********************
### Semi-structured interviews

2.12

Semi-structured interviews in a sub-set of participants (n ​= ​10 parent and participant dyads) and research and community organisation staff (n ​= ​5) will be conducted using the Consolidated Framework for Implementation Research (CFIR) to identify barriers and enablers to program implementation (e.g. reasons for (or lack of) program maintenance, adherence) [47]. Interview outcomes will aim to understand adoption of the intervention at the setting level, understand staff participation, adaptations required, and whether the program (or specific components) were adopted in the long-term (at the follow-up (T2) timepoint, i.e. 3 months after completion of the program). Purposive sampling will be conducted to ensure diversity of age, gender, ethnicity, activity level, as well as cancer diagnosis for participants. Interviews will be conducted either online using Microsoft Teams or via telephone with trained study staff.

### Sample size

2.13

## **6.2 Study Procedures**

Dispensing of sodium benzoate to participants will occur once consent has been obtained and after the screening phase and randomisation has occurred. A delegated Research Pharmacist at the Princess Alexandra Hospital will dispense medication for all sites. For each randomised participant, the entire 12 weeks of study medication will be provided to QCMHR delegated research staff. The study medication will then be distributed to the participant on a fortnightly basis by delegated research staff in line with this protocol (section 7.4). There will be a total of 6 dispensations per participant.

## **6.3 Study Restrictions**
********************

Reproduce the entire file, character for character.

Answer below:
### Semi-structured interviews

2.12

Semi-structured interviews in a sub-set of participants (n ​= ​10 parent and participant dyads) and research and community organisation staff (n ​= ​5) will be conducted using the Consolidated Framework for Implementation Research (CFIR) to identify barriers and enablers to program implementation (e.g. reasons for (or lack of) program maintenance, adherence) [47]. Interview outcomes will aim to understand adoption of the intervention at the setting level, understand staff participation, adaptations required, and whether the program (or specific components) were adopted in the long-term (at the follow-up (T2) timepoint, i.e. 3 months after completion of the program). Purposive sampling will be conducted to ensure diversity of age, gender, ethnicity, activity level, as well as cancer diagnosis for participants. Interviews will be conducted either online using Microsoft Teams or via telephone with trained study staff.

### Sample size

2.13

## **6.2 Study Procedures**

Dispensing of sodium benzoate to participants will occur once consent has been obtained and after the screening phase and randomisation has occurred. A delegated Research Pharmacist at the Princess Alexandra Hospital will dispense medication for all sites. For each randomised participant, the entire 12 weeks of study medication will be provided to QCMHR delegated research staff. The study medication will then be distributed to the participant on a fortnightly basis by delegated research staff in line with this protocol (section 7.4). There will be a total of 6 dispensations per participant.

## **6.3 Study Restrictions**